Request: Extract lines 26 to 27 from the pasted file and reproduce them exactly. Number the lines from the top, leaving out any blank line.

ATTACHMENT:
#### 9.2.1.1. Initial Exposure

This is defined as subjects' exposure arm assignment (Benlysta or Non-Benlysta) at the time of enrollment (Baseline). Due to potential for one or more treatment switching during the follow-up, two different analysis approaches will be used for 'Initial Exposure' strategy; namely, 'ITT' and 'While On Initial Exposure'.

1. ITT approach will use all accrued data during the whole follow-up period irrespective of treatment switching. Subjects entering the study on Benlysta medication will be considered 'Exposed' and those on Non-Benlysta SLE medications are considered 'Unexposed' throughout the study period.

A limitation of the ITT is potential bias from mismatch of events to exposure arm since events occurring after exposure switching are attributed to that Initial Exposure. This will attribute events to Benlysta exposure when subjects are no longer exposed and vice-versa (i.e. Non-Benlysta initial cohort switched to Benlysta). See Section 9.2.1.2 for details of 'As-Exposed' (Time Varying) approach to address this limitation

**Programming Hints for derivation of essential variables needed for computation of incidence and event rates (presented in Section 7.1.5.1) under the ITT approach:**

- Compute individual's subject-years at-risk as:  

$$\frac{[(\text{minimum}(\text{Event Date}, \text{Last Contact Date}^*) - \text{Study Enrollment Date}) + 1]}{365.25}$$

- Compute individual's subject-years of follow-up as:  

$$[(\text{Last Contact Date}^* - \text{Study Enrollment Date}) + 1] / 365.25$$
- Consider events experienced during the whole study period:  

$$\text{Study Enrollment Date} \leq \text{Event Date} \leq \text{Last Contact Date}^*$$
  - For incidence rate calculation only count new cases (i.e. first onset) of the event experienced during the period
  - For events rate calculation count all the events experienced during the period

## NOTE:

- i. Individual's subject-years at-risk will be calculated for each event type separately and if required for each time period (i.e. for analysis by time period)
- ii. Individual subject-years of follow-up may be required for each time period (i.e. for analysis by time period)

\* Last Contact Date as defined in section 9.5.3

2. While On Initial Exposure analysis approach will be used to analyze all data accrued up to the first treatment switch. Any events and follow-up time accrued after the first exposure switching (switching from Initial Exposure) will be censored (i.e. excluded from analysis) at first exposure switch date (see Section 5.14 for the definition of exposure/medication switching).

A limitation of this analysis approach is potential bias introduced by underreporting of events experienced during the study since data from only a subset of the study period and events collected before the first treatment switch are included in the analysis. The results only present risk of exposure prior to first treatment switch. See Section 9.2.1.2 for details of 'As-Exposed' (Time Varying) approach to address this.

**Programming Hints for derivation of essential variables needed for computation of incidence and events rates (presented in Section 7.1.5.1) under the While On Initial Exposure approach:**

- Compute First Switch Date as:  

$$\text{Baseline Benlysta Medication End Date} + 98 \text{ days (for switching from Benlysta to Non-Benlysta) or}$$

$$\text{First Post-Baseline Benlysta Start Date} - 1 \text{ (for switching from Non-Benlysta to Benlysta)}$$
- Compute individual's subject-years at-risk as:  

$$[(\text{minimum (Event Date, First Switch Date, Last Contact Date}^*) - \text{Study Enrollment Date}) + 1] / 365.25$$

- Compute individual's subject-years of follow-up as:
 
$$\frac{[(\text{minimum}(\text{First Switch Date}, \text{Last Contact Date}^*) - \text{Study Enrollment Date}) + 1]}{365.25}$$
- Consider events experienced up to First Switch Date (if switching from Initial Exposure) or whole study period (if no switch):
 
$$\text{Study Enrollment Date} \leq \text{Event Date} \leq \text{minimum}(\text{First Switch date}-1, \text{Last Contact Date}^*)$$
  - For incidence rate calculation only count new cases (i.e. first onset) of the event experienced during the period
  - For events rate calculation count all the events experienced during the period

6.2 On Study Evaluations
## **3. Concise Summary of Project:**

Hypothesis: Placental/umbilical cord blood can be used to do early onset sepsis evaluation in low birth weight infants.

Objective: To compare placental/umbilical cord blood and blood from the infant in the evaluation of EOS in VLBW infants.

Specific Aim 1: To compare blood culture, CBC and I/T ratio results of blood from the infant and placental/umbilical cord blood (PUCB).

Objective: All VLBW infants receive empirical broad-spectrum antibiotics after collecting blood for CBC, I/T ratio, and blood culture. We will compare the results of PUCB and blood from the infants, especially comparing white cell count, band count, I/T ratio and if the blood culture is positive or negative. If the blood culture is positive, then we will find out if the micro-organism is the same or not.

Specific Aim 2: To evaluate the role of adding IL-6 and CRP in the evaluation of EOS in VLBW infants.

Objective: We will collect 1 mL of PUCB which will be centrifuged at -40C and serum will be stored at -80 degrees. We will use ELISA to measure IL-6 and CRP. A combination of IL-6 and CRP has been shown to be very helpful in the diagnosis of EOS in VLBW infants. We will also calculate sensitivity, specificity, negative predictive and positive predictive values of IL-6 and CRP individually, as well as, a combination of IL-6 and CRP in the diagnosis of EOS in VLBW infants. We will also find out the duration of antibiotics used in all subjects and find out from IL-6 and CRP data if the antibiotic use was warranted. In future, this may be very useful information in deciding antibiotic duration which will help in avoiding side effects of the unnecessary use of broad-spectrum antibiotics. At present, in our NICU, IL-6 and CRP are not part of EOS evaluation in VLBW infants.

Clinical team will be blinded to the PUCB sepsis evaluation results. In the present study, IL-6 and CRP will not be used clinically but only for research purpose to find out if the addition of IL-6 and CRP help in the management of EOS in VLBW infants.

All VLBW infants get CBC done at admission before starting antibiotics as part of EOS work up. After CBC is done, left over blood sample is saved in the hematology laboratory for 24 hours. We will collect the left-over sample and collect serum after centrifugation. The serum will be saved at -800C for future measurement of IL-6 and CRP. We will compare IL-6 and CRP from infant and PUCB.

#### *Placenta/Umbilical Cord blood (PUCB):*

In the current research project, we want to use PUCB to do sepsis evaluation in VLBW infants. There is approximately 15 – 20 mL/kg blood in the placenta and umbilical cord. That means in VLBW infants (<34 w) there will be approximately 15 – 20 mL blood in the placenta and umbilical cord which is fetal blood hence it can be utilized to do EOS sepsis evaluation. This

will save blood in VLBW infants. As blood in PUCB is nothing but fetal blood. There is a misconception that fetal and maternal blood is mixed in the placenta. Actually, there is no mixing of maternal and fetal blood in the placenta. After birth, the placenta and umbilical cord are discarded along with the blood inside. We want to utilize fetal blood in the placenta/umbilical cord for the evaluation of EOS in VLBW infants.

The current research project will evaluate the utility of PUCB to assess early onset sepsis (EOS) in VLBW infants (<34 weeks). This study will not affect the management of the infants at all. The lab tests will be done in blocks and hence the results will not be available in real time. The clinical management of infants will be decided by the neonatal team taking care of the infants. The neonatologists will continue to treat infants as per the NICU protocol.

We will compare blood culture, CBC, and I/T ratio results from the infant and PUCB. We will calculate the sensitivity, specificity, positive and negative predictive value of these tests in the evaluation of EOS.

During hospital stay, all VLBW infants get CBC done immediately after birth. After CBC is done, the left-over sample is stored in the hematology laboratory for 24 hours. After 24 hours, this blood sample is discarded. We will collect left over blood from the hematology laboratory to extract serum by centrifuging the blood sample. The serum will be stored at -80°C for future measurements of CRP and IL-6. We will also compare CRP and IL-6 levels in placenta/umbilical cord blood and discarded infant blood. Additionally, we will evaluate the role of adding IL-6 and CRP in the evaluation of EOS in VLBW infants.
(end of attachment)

- Compute individual's subject-years of follow-up as:
 
$$\frac{[(\text{minimum}(\text{First Switch Date}, \text{Last Contact Date}^*) - \text{Study Enrollment Date}) + 1]}{365.25}$$